Price paid: $ 1100
Purchased from: Guitar Center
Sound — 8
The amp really is an experience to play. The clean amp models sound authentic; that Vintage Fender tube tone comes through beautifully (and that's not a superlative I use lightly in an unbiased review). I play a Fender American Strat and an American Tele through this amp. The Supersonic was clearly made to suit these guitars, as the Vibrolux mixed with the Tele's tone is superb. The clean settings are perfect for my bluesy playing style. As for the gain, the EQ and dual gain knobs can be adjusted to fit a plethora of styles. On max settings, I can get that grunge/hard rock sound I enjoy, and on lower settings, one can even get an Eric Johnson like sustain. However, metalheads may want to give other amps a look, as the Supersonic can't provide the distortion (without separate effects) to appease many. Another small quirk I have with the amp is it's volume. Even at 65 watts, this amp is very loud. Anything past five is almost ear splitting, and is not necessary unless playing moderate sized venues. Usually this wouldn't be a problem, but the Supersonic's Burn channel tends to sound nicer at higher volume settings, meaning that if one wants to practice with the amp is the garage, getting that perfect burn tone may really annoy the neighbors. Though the actual sound is beautiful, the reverb excellent, and the tonal possibilities impressive, these problems are enough to dock some points off the review.
Overall Impression — 8
For the blues rock style I enjoy playing, this amp really offers it all for me. The impressive reverb and Fender tube tone insured I was happy with the amp. That it compliments my Strat so excellently is just a bonus. Fender offers the amp in both an Oxblood Blonde and a "Black Pepper" cosmetic treatment, of which I own the blonde, and even the cosmetic treatment is top notch and representational of the guitarist's style. The Supersonic is the only tube amp I own (though a Mesa Boogie 5:50 is readily available at my school) and I'm happy with the purchase. Compared to the Marshall's I tired and the similar priced Mesa, I found the Fender best suited my style and needs for the price. Though I occasionally wish for a little more kick to the gain, or a way to quiet it down a tad, this amp has worked well for me and I certainly recommend it to you.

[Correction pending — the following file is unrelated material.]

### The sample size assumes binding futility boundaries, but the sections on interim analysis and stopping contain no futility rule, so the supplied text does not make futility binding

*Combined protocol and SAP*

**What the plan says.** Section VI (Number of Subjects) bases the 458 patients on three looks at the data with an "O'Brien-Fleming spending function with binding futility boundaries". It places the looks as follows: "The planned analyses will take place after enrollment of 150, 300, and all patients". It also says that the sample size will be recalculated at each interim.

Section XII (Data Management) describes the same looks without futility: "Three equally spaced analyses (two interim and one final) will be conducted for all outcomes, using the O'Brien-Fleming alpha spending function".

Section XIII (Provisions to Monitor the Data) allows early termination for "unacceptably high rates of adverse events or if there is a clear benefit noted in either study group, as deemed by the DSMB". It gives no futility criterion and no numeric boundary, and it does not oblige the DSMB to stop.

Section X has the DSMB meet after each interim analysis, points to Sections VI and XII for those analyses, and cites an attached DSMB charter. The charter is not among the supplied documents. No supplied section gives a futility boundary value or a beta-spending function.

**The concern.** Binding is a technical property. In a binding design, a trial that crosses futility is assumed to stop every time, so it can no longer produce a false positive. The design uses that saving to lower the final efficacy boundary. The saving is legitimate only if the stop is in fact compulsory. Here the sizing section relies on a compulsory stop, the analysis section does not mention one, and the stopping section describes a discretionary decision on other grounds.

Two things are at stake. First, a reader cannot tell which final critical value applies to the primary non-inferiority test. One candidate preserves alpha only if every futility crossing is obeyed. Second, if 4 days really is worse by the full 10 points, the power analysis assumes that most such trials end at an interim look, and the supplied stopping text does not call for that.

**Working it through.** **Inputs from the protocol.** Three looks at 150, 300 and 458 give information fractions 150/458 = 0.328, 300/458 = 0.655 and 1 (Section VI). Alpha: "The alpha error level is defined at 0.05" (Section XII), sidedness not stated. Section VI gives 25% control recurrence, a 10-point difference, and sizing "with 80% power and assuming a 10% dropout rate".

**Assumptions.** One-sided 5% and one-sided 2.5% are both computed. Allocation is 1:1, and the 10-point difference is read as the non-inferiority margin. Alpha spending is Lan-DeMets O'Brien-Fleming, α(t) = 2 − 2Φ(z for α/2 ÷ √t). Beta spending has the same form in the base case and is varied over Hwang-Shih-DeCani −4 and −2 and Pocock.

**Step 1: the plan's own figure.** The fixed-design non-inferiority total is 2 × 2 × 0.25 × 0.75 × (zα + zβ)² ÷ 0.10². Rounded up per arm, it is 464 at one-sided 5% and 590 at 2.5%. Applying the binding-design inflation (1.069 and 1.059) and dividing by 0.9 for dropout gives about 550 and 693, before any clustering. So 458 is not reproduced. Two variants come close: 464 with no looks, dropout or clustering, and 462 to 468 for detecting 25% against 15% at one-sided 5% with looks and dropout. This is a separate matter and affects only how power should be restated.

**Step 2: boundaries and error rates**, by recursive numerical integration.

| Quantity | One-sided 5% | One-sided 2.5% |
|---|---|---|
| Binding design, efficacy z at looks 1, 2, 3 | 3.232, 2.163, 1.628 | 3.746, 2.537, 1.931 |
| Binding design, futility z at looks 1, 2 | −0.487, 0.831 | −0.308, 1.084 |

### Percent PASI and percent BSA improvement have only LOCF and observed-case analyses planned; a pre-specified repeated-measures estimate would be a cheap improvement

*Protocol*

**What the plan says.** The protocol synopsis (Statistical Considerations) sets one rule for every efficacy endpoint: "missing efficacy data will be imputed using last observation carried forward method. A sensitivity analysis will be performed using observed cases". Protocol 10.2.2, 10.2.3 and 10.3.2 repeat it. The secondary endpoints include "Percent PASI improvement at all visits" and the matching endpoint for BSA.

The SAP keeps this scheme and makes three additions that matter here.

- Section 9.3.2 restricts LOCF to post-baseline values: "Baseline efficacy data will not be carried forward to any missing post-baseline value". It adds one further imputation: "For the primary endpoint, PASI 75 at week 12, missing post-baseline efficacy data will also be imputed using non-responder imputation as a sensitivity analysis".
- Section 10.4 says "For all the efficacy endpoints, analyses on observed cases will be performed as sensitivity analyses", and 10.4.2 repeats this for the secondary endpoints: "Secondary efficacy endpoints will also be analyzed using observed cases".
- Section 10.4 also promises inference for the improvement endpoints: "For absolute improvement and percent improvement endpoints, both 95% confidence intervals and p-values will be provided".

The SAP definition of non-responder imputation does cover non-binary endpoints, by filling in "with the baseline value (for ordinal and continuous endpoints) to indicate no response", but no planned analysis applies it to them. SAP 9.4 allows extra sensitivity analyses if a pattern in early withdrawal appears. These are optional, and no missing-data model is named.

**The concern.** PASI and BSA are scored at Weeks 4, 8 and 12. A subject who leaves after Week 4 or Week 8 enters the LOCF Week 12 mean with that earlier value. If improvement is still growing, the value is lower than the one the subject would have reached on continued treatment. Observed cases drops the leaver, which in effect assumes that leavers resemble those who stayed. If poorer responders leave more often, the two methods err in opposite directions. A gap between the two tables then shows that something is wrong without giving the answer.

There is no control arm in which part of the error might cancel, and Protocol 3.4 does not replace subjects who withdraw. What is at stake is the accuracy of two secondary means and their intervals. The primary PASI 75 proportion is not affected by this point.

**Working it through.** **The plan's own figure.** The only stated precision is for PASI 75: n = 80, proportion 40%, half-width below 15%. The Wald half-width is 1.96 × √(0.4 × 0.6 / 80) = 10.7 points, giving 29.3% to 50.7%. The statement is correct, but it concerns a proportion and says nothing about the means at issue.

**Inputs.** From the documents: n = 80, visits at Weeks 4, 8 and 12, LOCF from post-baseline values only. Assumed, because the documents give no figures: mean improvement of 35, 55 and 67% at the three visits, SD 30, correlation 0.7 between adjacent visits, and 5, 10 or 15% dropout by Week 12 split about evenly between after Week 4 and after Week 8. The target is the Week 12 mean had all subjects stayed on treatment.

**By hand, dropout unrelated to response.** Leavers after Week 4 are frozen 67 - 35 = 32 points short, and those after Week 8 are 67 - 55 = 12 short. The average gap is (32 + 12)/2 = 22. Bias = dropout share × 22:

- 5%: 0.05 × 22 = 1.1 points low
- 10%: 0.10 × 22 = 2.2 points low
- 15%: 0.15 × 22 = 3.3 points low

Reliability & Durability — 9
I've owned the amp for quite a while without any problem or hassle. I've read on other sites that people have had problems with the amplifier, though from personal experience I can't say I agree with them. This amp has functioned beautifully from the day I bought it (it was even a floor model for a week or so before I purchased it). I had a minor problem with the foot pedal's button sticking in place, but Fender quickly addressed the problem and I received a replacement that is yet to fail me. I've used the amp for practice in the garage, jamming with other musicians, and playing small to mid sized venues. Though it's heavy to tote around, knowing I have a piece of equipment that functions as it should makes up for it.
Features — 9
In 2006, Fender introduced the Supersonic 112 combo all tube amp into the market. Based on the earlier Prosonic model, the Supersonic is an excellent amp that allows players many different options tonally without sacrificing anything players love about the Vintage models. The Supersonic has a dual clean channels, one based on the Fender 1965 Vibrolux and the other based on the 1965 Bassman (both are selectable via included footswitch). Both the Bassman and Vibrolux setting feature dual EQ for more tonal possibilities as well as that classic Fender reverb that these amps are known for. The Burn channel (also selectable via footswitch) provides the player with dual gain knobs for all types of styles, as well as four EQ settings and a separate volume knob. That the Supersonic offers so many tonal possibilites with only nine knobs is icing on the cake. An effects loop is also included (once again, selectable via the footswitch).